Abstract: Testing independencies in Bayesian networks (BNs) is an fundamental task in probabilistic reasoning. It can reveal the conditional independence relations implied by the directed acyclic graph (DAG) of a BN. One method often utilized for this task is d-separation. Although d-separation has linear time complexity, many have had difficulties in understanding its inner workings. m-Separation is an equivalent method for testing independencies in BNs which coverts the problem into classical separation in undirected graphs. In this seminar we explore the key features of d-separation and m-separation. We show the main advantages and disadvantages of using d-separation and m-separation for testing independencies in BNs.

  • Title: An Introduction to Bayesian Network Inference using Variable Elimination
    Speaker: Jhonatan Oliveira

    Date: March 23 (W)
    Time: 1:30pm - 2:20pm
    Place: CL 431

    Abstract: Bayesian networks (BNs) are a probabilistic graphical model used for reasoning under uncertainty. Queries can be answered in a BN using a process called inference. Newcomers are often introduced to BN inference with a simple algorithm called Variable Elimination (VE). VE can perform inference by summing out variables and multiplying conditional probability tables (CPTs) from the BN. Moreover, VE can save computation under some conditions by detecting and removing certain variables and their respective CPTs which are considered unnecessary for a given query. In this presentation, we give an introduction to BN inference using VE. We also show some of VE's advantages and disadvantages.

  • Title: An Introduction to Fast-Mixed Searching and Related Problems
    Speaker: Yuan Xue

    Date: March 28 (M)
    Time: 1:30pm - 2:20pm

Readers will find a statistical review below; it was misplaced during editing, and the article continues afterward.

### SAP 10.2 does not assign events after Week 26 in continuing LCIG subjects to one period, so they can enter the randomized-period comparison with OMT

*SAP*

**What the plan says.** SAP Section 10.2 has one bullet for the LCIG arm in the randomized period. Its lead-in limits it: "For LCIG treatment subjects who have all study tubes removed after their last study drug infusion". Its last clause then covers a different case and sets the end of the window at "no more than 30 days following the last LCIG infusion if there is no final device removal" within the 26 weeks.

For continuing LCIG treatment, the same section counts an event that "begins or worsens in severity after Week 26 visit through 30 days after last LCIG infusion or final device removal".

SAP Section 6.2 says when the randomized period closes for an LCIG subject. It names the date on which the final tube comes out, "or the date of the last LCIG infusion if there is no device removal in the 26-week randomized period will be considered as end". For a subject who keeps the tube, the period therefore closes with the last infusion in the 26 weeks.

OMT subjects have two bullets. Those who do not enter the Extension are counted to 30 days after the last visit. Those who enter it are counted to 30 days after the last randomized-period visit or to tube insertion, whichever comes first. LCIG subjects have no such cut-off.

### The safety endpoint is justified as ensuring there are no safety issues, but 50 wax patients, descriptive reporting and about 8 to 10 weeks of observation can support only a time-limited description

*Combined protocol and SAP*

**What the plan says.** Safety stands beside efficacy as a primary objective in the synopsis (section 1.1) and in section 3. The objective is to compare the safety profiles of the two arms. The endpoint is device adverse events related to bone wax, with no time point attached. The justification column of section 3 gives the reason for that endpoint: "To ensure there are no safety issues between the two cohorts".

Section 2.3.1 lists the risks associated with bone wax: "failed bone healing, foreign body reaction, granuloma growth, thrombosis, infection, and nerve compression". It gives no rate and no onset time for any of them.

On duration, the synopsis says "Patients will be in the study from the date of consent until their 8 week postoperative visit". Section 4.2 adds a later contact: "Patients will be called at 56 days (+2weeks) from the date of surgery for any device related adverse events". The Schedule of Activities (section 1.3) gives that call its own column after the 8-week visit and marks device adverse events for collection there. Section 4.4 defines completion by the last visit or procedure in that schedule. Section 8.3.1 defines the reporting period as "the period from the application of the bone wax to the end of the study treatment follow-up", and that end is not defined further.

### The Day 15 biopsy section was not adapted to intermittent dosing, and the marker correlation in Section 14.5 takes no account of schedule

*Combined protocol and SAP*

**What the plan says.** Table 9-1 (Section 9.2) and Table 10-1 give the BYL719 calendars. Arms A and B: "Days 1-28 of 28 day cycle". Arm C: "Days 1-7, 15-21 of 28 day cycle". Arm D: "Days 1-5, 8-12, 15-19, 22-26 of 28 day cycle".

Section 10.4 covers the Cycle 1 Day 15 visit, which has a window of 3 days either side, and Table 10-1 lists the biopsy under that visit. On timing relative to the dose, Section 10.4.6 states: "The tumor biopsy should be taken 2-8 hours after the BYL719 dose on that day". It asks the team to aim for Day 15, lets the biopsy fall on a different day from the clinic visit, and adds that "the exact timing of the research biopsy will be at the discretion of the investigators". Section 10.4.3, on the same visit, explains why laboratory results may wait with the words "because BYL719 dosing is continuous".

Place: CL 431

    Abstract: Assume that we want to eliminate a computer virus in a network. We can model this network as a graph, where nodes in the network correspond to vertices and cables between nodes correspond to edges. In order to eliminate the virus and secure the whole network, we will launch a group of searchers into the network. Here comes an optimization question: what is the fewest number of searchers required to perform this task? Graph searching, also called Cops and Robbers games, has become a hot topic dealing with this kind of optimization problems. In this presentation, we give an introduction to the fast-mixed search problem, and establish relations between the fast-mixed search problem and other graph search problems.

  • Title: Overview of Implementations for Behavior Trees and MindSet Editor
    Speaker: Ryan Marcotte

    Date: April 1 (F)
    Time: 1:30pm - 2:20pm
    Place: CL 431

    Abstract: Behavior trees are a popular way of structuring artificial intelligence in games and other virtual reality applications. In a previous seminar, we discussed the theory behind building behavior trees to control game agent behavior and briefly demonstrated MindSet Editor, a graphical editor used for creating and modifying behavior trees. For this seminar, we dive into specific implementation details for behavior trees and how the architecture lends itself well to extension. Then, the flows involved for creating behavior trees in MindSet Editor projects and then exporting those projects to a format consumable by virtual reality applications will be discussed. Behavior trees developed for two simple games will be used to demonstrate the effectiveness of the implementation.